Oh indeed. I’m aware things can always be worse. But if I’m going to fantasise about how things are going to be better, I’m going to shoot a hell of a lot higher than PHP.

                                                                    1. 1

                                                                      A really useful data type is the “table”, but it’s extremely difficult to write one in Python, so nobody bothers.

                                                                      What exactly would you expect from a table type that’s better than the “for row in fetchall()” style functionality? The database engines I know about will literally return a list of tuples to the client. Sqlite seems to allow stepping through this list to return the tuple at the current point a la “cursors”. Or is it more the row-number/column-name type access you’re aiming at here? That’s pretty trivial to implement with “magic methods”. For some weird reason that’s not the default behaviour in psycopg2 but you can ask for a dictionary-like cursor when making the db connection.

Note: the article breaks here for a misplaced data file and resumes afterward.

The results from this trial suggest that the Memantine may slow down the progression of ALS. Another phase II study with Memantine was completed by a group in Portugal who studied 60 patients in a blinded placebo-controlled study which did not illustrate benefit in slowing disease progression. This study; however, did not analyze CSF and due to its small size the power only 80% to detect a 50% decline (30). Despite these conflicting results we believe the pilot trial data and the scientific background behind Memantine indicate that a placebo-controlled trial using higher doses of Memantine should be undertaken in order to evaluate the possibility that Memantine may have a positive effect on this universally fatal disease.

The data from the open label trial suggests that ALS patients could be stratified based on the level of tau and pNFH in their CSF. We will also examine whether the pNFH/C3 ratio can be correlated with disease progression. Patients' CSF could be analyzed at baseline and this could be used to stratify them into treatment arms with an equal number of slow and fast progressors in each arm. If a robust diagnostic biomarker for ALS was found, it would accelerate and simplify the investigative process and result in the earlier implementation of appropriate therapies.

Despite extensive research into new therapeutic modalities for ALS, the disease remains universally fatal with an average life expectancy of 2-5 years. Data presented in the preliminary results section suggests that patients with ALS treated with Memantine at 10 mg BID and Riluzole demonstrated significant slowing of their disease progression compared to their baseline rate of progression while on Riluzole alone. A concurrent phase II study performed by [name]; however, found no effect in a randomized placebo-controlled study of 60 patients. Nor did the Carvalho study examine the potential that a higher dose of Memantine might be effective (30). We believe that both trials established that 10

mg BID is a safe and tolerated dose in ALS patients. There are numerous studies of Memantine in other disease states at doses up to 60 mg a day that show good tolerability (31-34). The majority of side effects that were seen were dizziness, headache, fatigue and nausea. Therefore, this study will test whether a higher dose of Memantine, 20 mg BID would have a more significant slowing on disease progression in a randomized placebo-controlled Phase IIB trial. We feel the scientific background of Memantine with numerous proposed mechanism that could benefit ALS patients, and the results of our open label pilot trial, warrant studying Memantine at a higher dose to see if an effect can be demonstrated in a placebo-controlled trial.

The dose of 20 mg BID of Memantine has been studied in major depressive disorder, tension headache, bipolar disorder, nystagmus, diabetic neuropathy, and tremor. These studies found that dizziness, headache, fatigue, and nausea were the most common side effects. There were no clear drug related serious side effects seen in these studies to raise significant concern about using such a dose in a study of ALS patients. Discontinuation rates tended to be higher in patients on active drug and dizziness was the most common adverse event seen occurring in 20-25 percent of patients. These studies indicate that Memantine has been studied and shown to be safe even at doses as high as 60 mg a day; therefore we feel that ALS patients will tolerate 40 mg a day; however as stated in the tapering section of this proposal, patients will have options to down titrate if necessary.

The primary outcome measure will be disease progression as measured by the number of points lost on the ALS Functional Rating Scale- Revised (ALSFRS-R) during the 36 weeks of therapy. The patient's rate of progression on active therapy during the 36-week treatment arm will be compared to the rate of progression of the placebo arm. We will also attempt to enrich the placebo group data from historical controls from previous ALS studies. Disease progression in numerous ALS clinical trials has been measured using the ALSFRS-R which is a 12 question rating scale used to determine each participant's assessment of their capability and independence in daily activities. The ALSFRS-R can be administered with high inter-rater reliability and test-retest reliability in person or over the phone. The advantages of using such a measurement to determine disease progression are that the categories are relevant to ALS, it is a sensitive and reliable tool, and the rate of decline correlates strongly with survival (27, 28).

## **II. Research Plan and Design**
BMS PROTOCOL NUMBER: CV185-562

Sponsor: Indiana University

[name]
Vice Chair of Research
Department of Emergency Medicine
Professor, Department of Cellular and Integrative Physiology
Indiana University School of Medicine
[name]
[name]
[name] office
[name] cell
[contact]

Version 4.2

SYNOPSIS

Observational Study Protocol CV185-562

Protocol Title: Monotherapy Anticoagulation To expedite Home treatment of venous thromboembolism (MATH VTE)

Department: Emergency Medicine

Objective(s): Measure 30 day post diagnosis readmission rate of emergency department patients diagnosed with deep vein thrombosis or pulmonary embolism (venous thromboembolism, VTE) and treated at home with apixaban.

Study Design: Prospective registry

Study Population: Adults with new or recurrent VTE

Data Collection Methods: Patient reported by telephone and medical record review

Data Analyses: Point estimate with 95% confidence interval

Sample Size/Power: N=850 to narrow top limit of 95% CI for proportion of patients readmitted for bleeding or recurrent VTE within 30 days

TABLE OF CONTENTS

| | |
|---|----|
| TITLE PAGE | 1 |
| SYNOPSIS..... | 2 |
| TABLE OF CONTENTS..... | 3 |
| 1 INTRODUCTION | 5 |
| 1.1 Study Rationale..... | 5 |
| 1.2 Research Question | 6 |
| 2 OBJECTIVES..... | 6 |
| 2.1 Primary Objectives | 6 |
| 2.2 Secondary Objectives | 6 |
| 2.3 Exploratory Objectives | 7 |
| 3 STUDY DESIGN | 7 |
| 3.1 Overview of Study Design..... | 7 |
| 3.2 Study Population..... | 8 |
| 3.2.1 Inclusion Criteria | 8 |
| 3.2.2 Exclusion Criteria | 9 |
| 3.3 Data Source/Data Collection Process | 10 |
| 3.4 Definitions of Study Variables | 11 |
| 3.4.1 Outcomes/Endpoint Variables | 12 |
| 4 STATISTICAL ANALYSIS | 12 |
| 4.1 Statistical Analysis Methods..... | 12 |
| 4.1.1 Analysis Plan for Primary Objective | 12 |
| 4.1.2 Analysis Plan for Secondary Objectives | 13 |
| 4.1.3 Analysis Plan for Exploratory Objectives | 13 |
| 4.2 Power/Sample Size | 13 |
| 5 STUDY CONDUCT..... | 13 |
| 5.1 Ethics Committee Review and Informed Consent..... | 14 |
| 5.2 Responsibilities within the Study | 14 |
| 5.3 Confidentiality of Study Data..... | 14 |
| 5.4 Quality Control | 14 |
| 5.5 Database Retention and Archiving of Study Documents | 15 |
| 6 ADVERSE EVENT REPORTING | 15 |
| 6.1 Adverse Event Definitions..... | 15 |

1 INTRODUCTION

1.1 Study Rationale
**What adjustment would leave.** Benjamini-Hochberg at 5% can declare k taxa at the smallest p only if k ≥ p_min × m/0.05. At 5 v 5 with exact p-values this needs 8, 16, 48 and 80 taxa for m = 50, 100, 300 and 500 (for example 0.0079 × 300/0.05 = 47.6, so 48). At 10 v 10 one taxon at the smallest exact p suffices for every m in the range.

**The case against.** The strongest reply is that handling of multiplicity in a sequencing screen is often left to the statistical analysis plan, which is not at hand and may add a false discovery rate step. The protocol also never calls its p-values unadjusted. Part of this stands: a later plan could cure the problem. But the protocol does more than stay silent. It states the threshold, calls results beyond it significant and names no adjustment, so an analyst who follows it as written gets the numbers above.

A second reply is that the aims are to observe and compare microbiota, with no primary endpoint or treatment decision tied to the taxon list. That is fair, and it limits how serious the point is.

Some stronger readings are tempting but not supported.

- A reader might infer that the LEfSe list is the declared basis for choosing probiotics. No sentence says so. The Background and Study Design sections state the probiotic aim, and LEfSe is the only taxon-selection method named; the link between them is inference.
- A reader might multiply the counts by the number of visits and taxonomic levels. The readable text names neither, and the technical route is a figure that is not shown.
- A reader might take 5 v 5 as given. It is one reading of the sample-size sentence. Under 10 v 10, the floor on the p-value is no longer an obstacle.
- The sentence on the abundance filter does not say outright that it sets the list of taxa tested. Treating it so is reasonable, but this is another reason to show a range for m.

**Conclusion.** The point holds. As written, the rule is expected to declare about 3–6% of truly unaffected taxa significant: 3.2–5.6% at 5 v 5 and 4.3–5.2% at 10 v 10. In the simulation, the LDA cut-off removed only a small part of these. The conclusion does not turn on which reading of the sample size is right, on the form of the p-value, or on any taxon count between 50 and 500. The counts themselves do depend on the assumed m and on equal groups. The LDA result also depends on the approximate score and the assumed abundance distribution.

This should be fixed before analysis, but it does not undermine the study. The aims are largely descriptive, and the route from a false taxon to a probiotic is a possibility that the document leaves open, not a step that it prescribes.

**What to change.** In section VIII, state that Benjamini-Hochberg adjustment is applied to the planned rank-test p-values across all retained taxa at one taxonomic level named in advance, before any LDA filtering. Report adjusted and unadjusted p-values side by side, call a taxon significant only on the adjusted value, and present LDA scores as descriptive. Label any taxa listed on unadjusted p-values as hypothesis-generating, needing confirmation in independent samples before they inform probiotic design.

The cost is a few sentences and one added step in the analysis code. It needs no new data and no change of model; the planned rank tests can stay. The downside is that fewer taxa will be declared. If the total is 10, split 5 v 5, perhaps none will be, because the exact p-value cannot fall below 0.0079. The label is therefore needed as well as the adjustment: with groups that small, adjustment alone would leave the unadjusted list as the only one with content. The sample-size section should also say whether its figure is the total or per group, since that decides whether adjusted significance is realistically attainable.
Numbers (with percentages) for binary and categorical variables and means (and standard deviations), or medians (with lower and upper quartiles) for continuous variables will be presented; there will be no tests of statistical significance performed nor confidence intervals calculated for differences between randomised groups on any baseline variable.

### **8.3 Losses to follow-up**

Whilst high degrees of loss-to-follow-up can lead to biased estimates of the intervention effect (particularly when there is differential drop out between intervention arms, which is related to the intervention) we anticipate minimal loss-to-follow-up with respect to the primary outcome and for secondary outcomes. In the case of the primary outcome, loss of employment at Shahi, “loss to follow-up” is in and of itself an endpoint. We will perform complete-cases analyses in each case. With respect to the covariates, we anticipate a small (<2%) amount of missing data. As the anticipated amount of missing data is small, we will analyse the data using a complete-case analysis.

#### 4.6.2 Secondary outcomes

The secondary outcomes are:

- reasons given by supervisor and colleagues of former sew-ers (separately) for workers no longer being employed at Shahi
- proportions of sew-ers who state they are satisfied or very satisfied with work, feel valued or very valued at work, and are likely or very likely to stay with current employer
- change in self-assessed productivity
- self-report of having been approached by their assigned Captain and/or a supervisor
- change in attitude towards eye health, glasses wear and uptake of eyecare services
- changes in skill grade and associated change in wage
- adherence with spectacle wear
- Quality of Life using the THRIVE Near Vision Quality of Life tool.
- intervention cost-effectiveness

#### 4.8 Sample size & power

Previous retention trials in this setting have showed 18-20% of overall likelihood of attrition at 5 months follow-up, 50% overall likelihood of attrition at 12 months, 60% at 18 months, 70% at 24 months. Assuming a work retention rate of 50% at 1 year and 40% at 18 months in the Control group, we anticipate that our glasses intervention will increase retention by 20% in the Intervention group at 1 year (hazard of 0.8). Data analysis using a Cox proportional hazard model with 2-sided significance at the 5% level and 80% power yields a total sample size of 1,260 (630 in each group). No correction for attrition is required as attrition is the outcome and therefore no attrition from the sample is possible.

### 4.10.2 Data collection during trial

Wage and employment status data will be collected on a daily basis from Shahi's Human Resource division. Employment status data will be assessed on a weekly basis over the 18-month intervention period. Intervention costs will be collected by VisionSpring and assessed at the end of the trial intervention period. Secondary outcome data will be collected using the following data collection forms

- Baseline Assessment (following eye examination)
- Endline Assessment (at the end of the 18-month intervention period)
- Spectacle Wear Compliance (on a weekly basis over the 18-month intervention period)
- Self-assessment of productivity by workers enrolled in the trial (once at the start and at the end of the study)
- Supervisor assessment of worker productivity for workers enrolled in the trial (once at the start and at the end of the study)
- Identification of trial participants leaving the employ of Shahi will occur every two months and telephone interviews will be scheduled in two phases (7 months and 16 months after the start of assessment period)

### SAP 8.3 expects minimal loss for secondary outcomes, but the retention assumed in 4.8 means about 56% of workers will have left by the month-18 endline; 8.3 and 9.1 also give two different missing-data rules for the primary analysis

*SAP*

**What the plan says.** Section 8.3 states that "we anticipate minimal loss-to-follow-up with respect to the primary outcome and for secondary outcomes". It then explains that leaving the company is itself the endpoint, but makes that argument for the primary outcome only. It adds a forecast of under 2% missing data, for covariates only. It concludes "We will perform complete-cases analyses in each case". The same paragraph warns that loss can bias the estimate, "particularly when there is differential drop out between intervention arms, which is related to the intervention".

Common Lisp has a “condition system” which is better.

                                                                      Ah, I see what you mean now. The distinction is about continuable versus non-continuable conditions/exceptions. That reminds me, I’d like to make continuable exceptions easier to handle in CHICKEN, as currently they’re a bit awkward to deal with right now.

                                                                      But if I’m going to fantasise about how things are going to be better, I’m going to shoot a hell of a lot higher than PHP.